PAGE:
When I finished writing my first novel, which is a stand-alone book, set in contemporary Australia, I had no ideas about writing either historical fiction or a series. However, we had moved to an area on the mid-north coast of NSW, an area that figured prominently in the early days of colonization, and I became interested in its history.
led me to explore the attitudes towards women in the nineteenth
century, and I decided that my next book must be about the life of a
woman in that era, when women had few rights and were dominated by men. I
determined that my character would be a spirited woman who did not take
kindly to subjugation. Then I began to look at the attitudes towards
women over the years, and decided it would be interesting to do a story
of different generations of women – mother, daughter and grand-daughter –
spanning the second half of the nineteenth century and, maybe, up to
the end of the flapper era, the 1930’s. Would the patronizing attitudes
of men towards women have altered? And how would women have changed? I
realized it could not be told in a single book, and decided to make it a
series of three books, one for each generation. So far so good.
What I did not realize was the problems posed to writers of series.
first book, ‘A Woman of Spirit’ was straightforward. The main
character, Kitty, lived her life in the book and when book one ended,
she had a daughter, Joy, who was a baby. Now, I had to continue Kitty’s
story in book two, 'In Search of Love', so I couldn’t just start it when
Joy was a grown woman, too much time would have passed.
problem – how to cover the years as Joy grows from child to young woman,
and hold the reader’s interest? Not an easy task. She went to school.
She learned to ride and developed a love of horses. Not riveting phases
of her life! So book two, ‘In search of Love, continued Kitty’s story,
and also covered Joy’s life from age thirteen to young womanhood.
problem, as time passes there is the continuation of characters, and
how they would change as they were affected by the changing history of
the times. It was a period of uncertainty in Australia, when there was
continual debate over the decision of whether the separate colonies
should join together to form the Federation of Australia or not – some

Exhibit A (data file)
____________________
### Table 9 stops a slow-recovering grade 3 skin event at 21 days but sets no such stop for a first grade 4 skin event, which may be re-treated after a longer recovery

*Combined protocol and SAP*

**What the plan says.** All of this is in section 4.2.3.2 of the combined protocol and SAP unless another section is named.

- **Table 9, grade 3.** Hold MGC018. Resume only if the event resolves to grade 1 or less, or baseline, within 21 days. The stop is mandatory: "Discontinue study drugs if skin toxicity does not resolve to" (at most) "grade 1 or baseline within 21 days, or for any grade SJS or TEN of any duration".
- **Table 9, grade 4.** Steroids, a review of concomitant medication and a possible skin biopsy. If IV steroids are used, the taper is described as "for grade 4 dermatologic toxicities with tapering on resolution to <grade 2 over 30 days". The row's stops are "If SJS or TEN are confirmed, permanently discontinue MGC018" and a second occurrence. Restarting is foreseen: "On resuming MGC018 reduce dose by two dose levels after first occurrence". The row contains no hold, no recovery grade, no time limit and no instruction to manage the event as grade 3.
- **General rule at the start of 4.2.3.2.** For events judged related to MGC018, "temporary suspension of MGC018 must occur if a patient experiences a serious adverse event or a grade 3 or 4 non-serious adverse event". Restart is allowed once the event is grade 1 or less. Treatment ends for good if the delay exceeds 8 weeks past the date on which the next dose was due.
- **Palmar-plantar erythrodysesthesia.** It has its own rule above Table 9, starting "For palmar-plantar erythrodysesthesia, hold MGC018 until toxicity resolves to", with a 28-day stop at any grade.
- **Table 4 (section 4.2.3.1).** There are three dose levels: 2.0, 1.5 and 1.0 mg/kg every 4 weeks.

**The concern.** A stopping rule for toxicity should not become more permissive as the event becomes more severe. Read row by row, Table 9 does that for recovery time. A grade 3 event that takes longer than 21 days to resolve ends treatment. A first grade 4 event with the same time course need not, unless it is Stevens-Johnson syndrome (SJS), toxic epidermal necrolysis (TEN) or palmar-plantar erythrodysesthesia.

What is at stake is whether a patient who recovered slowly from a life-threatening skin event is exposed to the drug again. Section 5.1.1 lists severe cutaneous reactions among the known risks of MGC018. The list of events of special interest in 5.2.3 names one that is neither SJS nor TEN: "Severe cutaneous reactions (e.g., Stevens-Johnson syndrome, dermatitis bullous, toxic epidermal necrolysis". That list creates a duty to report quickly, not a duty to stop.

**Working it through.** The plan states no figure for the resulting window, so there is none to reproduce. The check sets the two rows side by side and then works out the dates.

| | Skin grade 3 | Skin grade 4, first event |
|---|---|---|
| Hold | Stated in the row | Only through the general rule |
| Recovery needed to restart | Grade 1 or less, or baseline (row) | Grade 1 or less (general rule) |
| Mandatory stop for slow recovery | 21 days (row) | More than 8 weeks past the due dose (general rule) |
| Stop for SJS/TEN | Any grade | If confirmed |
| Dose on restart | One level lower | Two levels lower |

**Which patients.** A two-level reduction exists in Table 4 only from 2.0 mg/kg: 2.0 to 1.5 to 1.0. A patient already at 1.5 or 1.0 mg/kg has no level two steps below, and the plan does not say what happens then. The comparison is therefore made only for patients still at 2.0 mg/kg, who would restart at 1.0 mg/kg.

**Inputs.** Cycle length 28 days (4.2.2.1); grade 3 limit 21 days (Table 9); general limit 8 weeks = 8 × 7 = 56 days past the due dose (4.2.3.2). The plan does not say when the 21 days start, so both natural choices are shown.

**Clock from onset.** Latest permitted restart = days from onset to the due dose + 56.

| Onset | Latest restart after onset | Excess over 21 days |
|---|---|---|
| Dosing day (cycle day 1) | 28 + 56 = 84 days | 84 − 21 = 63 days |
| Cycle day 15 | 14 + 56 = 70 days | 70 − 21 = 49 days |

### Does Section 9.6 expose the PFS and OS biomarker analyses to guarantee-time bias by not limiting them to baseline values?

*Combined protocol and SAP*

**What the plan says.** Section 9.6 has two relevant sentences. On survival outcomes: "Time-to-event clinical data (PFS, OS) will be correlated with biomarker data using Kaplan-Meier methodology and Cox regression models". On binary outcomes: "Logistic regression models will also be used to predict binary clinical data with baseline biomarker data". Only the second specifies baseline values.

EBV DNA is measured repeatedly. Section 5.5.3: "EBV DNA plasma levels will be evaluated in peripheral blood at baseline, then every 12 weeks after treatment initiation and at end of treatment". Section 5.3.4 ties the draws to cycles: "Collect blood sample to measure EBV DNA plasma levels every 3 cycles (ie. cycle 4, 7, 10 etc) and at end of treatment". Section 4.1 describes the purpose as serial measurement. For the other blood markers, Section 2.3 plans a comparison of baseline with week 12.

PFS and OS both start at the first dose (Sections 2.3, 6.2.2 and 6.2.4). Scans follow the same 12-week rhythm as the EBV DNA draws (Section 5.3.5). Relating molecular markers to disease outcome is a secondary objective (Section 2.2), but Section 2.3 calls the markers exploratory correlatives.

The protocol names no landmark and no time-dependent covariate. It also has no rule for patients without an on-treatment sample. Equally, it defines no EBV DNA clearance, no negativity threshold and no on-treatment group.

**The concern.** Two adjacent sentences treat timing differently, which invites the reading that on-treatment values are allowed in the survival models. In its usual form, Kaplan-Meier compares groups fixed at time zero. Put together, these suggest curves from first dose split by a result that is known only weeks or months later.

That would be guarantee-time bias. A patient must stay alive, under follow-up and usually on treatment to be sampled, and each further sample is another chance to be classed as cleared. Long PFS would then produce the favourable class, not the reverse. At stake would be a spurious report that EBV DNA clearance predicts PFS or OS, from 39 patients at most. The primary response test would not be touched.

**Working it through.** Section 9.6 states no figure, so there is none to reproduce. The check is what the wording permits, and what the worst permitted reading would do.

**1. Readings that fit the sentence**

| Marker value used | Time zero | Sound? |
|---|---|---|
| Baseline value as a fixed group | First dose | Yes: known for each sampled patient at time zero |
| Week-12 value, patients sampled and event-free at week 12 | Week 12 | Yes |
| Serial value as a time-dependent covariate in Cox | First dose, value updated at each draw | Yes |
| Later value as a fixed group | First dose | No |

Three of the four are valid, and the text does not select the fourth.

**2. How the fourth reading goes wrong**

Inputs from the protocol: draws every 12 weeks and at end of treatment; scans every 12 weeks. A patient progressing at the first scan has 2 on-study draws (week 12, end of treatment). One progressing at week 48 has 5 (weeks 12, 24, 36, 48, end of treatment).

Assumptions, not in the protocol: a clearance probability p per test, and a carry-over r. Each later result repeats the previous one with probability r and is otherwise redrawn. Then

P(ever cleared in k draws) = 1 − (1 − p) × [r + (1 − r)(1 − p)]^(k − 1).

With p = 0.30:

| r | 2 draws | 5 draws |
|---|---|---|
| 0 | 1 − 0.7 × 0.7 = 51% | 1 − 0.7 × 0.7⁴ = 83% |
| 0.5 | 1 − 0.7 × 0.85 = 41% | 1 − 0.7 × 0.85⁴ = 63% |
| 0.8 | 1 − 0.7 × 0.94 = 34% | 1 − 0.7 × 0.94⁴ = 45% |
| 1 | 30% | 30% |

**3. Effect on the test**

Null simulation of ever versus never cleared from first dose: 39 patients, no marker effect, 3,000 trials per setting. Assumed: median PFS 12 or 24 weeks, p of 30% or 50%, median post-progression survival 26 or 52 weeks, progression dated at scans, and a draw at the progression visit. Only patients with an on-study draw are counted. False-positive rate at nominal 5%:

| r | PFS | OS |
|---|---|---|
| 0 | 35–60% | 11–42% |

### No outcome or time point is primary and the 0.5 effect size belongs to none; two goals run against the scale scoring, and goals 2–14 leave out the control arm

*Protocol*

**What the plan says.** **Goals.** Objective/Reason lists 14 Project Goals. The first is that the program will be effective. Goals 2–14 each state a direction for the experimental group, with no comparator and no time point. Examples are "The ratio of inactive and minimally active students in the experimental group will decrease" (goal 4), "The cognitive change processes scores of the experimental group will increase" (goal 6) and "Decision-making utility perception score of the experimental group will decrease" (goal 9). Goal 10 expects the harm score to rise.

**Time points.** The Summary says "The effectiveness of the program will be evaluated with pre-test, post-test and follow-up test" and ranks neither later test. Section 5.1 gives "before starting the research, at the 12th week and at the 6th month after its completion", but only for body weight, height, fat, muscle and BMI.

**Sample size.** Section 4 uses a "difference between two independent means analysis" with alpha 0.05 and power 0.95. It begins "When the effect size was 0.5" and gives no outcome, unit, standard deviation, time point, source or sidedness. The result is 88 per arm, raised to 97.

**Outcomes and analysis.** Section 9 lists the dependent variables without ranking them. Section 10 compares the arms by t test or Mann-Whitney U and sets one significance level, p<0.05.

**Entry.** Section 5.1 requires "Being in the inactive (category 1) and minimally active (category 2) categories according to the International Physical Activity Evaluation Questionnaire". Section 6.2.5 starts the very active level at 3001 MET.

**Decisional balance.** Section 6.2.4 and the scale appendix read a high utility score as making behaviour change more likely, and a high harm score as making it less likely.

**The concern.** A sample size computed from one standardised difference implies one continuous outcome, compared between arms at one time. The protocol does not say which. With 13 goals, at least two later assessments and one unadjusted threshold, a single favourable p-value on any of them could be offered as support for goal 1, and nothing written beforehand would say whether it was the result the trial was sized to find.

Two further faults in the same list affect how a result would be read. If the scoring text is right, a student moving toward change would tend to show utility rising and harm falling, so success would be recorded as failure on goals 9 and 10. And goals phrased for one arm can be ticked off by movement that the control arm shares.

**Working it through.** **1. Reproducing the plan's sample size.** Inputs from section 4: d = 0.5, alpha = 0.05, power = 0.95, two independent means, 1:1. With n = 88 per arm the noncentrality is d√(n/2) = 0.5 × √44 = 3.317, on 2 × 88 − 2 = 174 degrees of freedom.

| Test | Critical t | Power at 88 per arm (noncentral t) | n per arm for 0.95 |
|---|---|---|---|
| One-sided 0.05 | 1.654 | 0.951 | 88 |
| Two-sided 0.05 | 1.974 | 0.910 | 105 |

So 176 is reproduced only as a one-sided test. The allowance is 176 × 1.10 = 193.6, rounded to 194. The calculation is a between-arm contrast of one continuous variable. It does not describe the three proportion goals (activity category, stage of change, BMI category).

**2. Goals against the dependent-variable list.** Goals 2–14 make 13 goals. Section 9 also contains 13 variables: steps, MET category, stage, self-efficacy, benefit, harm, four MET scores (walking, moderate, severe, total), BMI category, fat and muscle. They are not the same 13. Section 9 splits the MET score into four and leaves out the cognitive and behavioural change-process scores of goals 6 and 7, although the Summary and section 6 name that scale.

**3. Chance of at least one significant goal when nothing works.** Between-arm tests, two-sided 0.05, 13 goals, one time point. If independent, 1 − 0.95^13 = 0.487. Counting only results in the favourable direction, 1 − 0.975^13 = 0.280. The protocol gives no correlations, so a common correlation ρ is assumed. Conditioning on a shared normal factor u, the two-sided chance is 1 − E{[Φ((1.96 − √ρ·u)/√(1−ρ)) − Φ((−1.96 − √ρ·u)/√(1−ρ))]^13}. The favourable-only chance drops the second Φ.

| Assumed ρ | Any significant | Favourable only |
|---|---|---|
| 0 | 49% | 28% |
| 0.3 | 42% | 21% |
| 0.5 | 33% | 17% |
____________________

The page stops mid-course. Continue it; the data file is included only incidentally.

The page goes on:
for, some against. There was also a severe recession in the 1990′s. How
would my characters be affected by these problems?
I thought I knew
my characters well but when it came to writing scenes I realized there
were so many small details to remember, particularly with places and
minor characters. How exactly had I described Lady Barron? Craddock?
Harry Osborne? In which hotel in Sydney had Kitty stayed? Minor points
perhaps but important enough that I had to return to book one to check.
with a series there is always the question of how much to explain in
the second, and subsequent, books in case people start reading that one
first. Each book must really be able to stand alone as well as being
read in sequence, but it’s hard to do that without boring those who have
read the first book. Finding the balance between these needs is
challenging. Each book must have its own plot, its own characters,
including some from previous books, and its own changing tensions. But
it must still relate to the preceding story and answer the questions
left unanswered at the end of that, and to have its own problems
unresolved at the end, which will be answered in the next book if you
want readers to be waiting for the next of the series.
was time to get on with book three,'An Ambitious Woman', which is set as
the nineteenth century ends, and focuses mainly on a grown-up Joy. As
with all characters, Joy has become what she wants to be, a modern
woman, with modern ideas. But those ideas don’t always conform to the
social norms of the day, much as she wishes for it, and what happens to
her will probably confound readers and leave them wishing for more.
And here is the writer’s dilemma.
Will the trilogy be enough? Or will the series keep growing? Only time will tell.